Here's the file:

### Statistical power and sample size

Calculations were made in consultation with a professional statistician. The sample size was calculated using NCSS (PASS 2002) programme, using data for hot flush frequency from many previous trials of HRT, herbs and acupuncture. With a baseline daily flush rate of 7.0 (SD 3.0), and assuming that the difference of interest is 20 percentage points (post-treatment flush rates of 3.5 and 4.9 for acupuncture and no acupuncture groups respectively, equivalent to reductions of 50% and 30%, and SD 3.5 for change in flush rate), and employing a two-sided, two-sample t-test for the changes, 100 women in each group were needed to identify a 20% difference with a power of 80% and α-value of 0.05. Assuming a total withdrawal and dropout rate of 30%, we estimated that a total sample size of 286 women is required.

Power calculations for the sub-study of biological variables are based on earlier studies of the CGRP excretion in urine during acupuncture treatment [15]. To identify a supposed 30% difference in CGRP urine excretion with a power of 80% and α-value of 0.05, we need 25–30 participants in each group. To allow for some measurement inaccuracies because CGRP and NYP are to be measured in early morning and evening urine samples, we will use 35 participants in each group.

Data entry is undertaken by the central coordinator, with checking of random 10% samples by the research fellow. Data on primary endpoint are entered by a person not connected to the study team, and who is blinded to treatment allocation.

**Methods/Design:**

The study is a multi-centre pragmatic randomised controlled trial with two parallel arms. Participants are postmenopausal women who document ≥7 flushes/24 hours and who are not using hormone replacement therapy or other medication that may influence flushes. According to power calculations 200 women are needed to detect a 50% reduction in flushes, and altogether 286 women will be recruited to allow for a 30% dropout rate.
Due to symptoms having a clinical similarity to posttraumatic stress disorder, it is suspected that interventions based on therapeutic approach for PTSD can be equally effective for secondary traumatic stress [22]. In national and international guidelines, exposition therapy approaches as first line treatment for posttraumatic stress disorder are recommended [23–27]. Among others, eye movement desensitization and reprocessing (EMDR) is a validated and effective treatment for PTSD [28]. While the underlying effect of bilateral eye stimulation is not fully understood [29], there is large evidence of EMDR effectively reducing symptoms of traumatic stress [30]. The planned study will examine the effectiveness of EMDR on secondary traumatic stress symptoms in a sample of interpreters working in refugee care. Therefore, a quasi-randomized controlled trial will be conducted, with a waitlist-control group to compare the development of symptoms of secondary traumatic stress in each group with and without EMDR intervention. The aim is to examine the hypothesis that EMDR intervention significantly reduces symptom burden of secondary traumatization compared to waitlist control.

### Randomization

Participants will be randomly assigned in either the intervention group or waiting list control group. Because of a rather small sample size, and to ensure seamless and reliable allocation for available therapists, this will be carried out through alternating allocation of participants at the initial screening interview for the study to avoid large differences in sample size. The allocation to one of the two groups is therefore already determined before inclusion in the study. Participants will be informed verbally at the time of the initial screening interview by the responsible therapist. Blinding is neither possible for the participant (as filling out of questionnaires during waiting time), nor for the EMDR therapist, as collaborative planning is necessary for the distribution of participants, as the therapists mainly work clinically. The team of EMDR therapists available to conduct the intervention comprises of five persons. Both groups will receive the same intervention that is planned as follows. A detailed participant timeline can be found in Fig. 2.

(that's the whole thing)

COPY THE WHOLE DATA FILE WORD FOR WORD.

### Statistical power and sample size

Calculations were made in consultation with a professional statistician. The sample size was calculated using NCSS (PASS 2002) programme, using data for hot flush frequency from many previous trials of HRT, herbs and acupuncture. With a baseline daily flush rate of 7.0 (SD 3.0), and assuming that the difference of interest is 20 percentage points (post-treatment flush rates of 3.5 and 4.9 for acupuncture and no acupuncture groups respectively, equivalent to reductions of 50% and 30%, and SD 3.5 for change in flush rate), and employing a two-sided, two-sample t-test for the changes, 100 women in each group were needed to identify a 20% difference with a power of 80% and α-value of 0.05. Assuming a total withdrawal and dropout rate of 30%, we estimated that a total sample size of 286 women is required.

Power calculations for the sub-study of biological variables are based on earlier studies of the CGRP excretion in urine during acupuncture treatment [15]. To identify a supposed 30% difference in CGRP urine excretion with a power of 80% and α-value of 0.05, we need 25–30 participants in each group. To allow for some measurement inaccuracies because CGRP and NYP are to be measured in early morning and evening urine samples, we will use 35 participants in each group.

Data entry is undertaken by the central coordinator, with checking of random 10% samples by the research fellow. Data on primary endpoint are entered by a person not connected to the study team, and who is blinded to treatment allocation.

**Methods/Design:**

The study is a multi-centre pragmatic randomised controlled trial with two parallel arms. Participants are postmenopausal women who document ≥7 flushes/24 hours and who are not using hormone replacement therapy or other medication that may influence flushes. According to power calculations 200 women are needed to detect a 50% reduction in flushes, and altogether 286 women will be recruited to allow for a 30% dropout rate.
Due to symptoms having a clinical similarity to posttraumatic stress disorder, it is suspected that interventions based on therapeutic approach for PTSD can be equally effective for secondary traumatic stress [22]. In national and international guidelines, exposition therapy approaches as first line treatment for posttraumatic stress disorder are recommended [23–27]. Among others, eye movement desensitization and reprocessing (EMDR) is a validated and effective treatment for PTSD [28]. While the underlying effect of bilateral eye stimulation is not fully understood [29], there is large evidence of EMDR effectively reducing symptoms of traumatic stress [30]. The planned study will examine the effectiveness of EMDR on secondary traumatic stress symptoms in a sample of interpreters working in refugee care. Therefore, a quasi-randomized controlled trial will be conducted, with a waitlist-control group to compare the development of symptoms of secondary traumatic stress in each group with and without EMDR intervention. The aim is to examine the hypothesis that EMDR intervention significantly reduces symptom burden of secondary traumatization compared to waitlist control.

### Randomization

Participants will be randomly assigned in either the intervention group or waiting list control group. Because of a rather small sample size, and to ensure seamless and reliable allocation for available therapists, this will be carried out through alternating allocation of participants at the initial screening interview for the study to avoid large differences in sample size. The allocation to one of the two groups is therefore already determined before inclusion in the study. Participants will be informed verbally at the time of the initial screening interview by the responsible therapist. Blinding is neither possible for the participant (as filling out of questionnaires during waiting time), nor for the EMDR therapist, as collaborative planning is necessary for the distribution of participants, as the therapists mainly work clinically. The team of EMDR therapists available to conduct the intervention comprises of five persons. Both groups will receive the same intervention that is planned as follows. A detailed participant timeline can be found in Fig. 2.